Don't Stare Too Long
In 1964 Stanley Kubrick released Dr. Strangelove or: How I Learned to Stop Worrying and Love the Bomb, which, at the time, did the unthinkable by satirizing the absurdity of the Cold War's military minds that gave us the doctrine of Mutually Assured Destruction. Between "missile gaps" and "Doomsday Machines," Kubrick was not only playing on the fears of the time--he intended it as a serious drama--but also mined humor from the paranoia and fevered delusions that ruled the thinking of those we trusted to protect us. The joke? They might be more of a threat than the enemy.
While Kubrick based the film in part on the book Red Alert, to my knowledge, the characters in that film weren't based on any real people. I wish I could say the same about the newly released flick The Men Who Stare at Goats.
Based on the 2004 book by Jon Ronson, The Men Who Stare at Goats explores similar (if crazier) comedic territory. Bob Wilton (Ewan McGregor) is a less-than-successful reporter who rebounds from the demise of a relationship by trying to get into Iraq to follow a lead about a secret military unit comprised of "psychic soldiers." He's not really buying it at first, but Iraq is a dangerous place, and he figures putting himself in harm's way might be the road to reconciliation with his ex. If the story panned out, so much the better.
Once Wilton gets to Kuwait he meets Lyn Cassady (George Clooney), who claims to have been a part of the First Earth Battalion, the proper name for the unit that was to use New Age philosophy and some zany metaphysics as a military tactic, presumably to end all wars. After all, if you have an army of guys who can render themselves invisible, walk through walls and kill with their thoughts, who's going to start shit with you? But the more Wilton learns about Cassady and the history of the First Earth Battalion, the more it becomes clear that he is not dealing with sane men.
The film bounces back and forth throughout 30-odd years to reveal the inception of the New Earth Army and its spiritual father Bill Django (Jeff Bridges), a counter-culture Vietnam vet who's intentions are pure, maybe LSD fueled. Django wants to essentially use good vibes to incapacitate any military force. Enter Larry Hooper (Kevin Spacey, in a return to form) who immediately becomes the fly in the ointment and does his best to bend Django's Jedi good intentions to the Dark Side.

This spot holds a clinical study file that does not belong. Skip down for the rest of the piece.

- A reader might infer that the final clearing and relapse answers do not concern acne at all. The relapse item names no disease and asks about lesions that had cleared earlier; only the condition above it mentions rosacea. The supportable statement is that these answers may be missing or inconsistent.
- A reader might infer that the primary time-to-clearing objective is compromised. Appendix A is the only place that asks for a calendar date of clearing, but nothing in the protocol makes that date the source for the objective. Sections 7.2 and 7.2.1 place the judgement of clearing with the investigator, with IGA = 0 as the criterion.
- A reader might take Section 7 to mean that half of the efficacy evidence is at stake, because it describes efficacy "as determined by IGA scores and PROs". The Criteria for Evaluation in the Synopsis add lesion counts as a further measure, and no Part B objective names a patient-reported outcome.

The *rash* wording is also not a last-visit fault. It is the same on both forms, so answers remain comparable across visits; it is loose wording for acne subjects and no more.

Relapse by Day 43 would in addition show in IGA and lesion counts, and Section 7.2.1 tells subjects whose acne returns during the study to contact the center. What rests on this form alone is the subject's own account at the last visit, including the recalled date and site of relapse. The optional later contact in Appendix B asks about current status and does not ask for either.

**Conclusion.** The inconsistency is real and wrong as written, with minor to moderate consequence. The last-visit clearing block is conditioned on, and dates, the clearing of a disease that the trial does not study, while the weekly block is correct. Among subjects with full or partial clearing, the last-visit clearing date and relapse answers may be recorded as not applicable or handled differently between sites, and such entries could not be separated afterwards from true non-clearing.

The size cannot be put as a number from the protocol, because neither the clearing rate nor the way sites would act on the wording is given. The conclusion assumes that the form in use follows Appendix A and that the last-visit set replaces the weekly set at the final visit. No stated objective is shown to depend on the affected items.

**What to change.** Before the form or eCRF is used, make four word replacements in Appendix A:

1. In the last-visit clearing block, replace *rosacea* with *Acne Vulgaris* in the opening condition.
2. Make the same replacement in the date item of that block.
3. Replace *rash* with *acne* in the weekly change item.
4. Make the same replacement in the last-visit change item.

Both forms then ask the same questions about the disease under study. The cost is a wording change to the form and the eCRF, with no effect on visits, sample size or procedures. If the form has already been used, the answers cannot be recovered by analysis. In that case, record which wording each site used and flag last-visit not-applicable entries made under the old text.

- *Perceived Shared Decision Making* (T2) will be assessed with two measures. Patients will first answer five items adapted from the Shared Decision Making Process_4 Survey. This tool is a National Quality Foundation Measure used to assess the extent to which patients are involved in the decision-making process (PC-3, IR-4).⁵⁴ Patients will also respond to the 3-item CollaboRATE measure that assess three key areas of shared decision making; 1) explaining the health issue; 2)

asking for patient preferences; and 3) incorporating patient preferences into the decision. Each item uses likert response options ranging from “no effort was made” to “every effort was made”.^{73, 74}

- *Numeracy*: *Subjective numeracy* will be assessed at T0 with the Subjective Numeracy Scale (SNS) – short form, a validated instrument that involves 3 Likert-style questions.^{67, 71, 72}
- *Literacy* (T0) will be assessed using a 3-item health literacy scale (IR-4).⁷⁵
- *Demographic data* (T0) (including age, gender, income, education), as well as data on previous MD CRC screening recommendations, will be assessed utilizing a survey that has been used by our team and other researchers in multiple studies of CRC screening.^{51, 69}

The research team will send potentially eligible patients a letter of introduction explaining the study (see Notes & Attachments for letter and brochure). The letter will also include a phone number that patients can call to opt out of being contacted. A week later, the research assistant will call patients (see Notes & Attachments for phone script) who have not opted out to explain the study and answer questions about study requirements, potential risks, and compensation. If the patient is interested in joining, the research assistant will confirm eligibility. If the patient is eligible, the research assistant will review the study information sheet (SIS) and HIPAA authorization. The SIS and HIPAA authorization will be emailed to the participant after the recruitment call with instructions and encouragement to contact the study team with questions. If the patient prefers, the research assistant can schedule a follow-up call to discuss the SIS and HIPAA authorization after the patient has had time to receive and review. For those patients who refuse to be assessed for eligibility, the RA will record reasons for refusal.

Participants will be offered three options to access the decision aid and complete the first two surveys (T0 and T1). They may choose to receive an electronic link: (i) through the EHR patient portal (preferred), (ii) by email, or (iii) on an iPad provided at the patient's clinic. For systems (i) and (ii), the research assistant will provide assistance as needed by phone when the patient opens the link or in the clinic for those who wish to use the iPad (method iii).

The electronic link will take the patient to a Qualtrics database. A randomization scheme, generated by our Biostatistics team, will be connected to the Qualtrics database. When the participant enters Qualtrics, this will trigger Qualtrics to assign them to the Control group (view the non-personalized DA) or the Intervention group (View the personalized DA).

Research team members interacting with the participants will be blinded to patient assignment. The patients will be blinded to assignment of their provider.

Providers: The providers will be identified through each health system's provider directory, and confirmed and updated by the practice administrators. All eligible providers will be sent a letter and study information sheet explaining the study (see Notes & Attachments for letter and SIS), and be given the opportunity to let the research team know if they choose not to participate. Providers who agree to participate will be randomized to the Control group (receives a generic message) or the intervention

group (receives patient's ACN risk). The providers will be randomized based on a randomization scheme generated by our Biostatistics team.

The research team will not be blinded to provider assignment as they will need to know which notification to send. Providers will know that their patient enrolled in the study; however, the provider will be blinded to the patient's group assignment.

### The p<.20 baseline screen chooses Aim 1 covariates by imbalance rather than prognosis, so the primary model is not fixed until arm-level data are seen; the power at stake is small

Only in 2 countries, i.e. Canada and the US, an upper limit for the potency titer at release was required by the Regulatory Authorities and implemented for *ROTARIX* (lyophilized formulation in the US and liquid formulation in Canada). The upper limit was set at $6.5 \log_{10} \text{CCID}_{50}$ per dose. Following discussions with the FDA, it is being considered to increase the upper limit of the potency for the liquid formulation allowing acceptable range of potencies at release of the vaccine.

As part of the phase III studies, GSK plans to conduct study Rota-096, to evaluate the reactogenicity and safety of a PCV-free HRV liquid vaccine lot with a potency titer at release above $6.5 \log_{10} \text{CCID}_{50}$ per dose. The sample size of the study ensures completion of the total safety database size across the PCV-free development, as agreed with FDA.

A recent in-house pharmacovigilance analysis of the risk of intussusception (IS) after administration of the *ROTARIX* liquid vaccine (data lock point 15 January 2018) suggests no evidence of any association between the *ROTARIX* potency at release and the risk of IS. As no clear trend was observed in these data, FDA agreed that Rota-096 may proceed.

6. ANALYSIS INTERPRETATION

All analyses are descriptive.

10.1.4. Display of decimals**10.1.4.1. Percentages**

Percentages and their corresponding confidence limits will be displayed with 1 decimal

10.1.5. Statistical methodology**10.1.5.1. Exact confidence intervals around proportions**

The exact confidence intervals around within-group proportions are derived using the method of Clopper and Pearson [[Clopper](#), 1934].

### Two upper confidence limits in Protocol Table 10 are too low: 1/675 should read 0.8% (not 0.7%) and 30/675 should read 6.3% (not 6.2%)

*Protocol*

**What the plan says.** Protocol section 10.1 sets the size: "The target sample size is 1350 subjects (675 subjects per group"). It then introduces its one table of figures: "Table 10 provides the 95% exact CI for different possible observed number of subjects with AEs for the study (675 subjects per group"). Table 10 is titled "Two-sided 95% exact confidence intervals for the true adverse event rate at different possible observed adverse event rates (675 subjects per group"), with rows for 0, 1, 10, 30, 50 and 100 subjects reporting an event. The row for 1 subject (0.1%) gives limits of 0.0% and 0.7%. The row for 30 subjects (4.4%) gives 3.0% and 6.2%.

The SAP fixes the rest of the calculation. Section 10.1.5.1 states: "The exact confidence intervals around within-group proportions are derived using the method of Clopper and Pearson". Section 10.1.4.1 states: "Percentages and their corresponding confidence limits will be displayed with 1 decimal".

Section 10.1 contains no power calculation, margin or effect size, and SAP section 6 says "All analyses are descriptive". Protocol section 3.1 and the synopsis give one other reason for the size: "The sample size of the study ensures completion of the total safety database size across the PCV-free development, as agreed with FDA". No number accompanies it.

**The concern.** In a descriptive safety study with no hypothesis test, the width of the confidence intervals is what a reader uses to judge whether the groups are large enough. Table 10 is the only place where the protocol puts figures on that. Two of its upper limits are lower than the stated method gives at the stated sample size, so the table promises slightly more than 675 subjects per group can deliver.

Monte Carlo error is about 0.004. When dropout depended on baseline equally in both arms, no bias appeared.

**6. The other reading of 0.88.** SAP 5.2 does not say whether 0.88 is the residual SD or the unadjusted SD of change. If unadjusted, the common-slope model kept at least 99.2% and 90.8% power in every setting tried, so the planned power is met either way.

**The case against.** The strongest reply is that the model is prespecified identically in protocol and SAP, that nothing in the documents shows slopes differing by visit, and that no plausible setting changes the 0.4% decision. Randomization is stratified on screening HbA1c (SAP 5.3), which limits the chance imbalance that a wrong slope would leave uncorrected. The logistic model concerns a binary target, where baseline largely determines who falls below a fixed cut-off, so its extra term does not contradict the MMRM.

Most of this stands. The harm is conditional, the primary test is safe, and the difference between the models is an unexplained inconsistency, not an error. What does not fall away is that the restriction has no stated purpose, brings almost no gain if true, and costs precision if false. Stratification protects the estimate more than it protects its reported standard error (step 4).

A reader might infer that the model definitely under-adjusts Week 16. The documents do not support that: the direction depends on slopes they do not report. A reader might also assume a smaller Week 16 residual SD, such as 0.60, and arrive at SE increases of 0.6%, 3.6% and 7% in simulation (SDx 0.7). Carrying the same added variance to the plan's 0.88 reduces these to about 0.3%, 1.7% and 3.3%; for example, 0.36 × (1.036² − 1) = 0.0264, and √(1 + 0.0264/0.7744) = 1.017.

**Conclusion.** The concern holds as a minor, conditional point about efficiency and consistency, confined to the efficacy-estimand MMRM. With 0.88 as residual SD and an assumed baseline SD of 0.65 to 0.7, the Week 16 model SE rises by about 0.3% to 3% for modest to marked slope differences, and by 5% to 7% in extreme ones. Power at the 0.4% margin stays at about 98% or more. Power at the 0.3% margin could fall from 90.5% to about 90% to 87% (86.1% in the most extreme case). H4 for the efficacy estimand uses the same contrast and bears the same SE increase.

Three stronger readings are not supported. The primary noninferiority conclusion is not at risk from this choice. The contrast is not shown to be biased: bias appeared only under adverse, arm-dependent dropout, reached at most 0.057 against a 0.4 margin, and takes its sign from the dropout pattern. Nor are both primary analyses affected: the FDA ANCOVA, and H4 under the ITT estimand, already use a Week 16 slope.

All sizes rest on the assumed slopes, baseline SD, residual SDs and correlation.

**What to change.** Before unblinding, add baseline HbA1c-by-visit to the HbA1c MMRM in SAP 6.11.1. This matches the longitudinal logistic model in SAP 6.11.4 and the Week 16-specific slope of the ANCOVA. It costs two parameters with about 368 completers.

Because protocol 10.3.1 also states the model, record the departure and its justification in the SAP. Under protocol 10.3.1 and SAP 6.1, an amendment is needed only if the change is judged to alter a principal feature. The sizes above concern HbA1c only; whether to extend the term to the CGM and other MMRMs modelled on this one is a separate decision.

And, apparently, almost all of it is true.
The funny part about The Men Who Stare at Goats is (like Strangelove) the light-hearted nature it has about a subject matter that is inherently scary. Sure the military has always had its fair share of loopy characters, but even the doctrine of Mutually Assured Destruction had an arguable logic to it that has, thus far, been borne out by our continued existence. Nuclear weapons are tangible things. Mind bullets? Not so much.
When you introduce the idea of the paranormal as a real weapon, it opens the door to all kinds of irrational rationalizations that, once ingrained into the rigidity of military thinking, can give rise to real-world horrors like Abu-Ghraib. The flick pays passing acknowledgement to that truth, but never really dwells on it, in order to keep itself light.
The Men Who Stare at Goats mostly succeeds at being funny. Director Grant Heslov (working from an almost too-tight script by Peter Straughan) adapts the insanity with self-confidence and that aforementioned light-heartedness that aims for Coen Brothers territory. It lacks the gestalt of the Coen's best work, but it makes up for that with the comedic chemistry of Clooney and McGregor--the heart and soul of the film.
Clooney delivers an amusing performance loaded with twitchy quirk. McGregor balances things out, and holds his own, portraying Wilton as the exasperated voice of sanity. It's odd casting considering the misfits they play don't really require the debonair good looks that have made both actors international stars, though that merely accentuates the films eclectic tone.
Jeff Bridges channels more than a little Jeff Lebowski in his turn as Bill Django, though that's hardly the only meta-reference built into the script (more than a few winking Jedi references are aimed at McGregor). Kevin Spacey imbues Larry Hopper with his trademark blend of droll smarminess that has been missing from his roles since his role as Lex Luthor in the misguided Superman Returns.
The Men Who Stare at Goats is a light film that did manage to keep a smile plastered on my face for most of its economical run-time, though it's a deceptive lightness. The film is densely packed with information and references to events that, when you really think about them, will make you realize you probably shouldn't be laughing. But if you bring a well developed sense of irony with you, The Men Who Stare at Goats will supply the cognitive dissonance.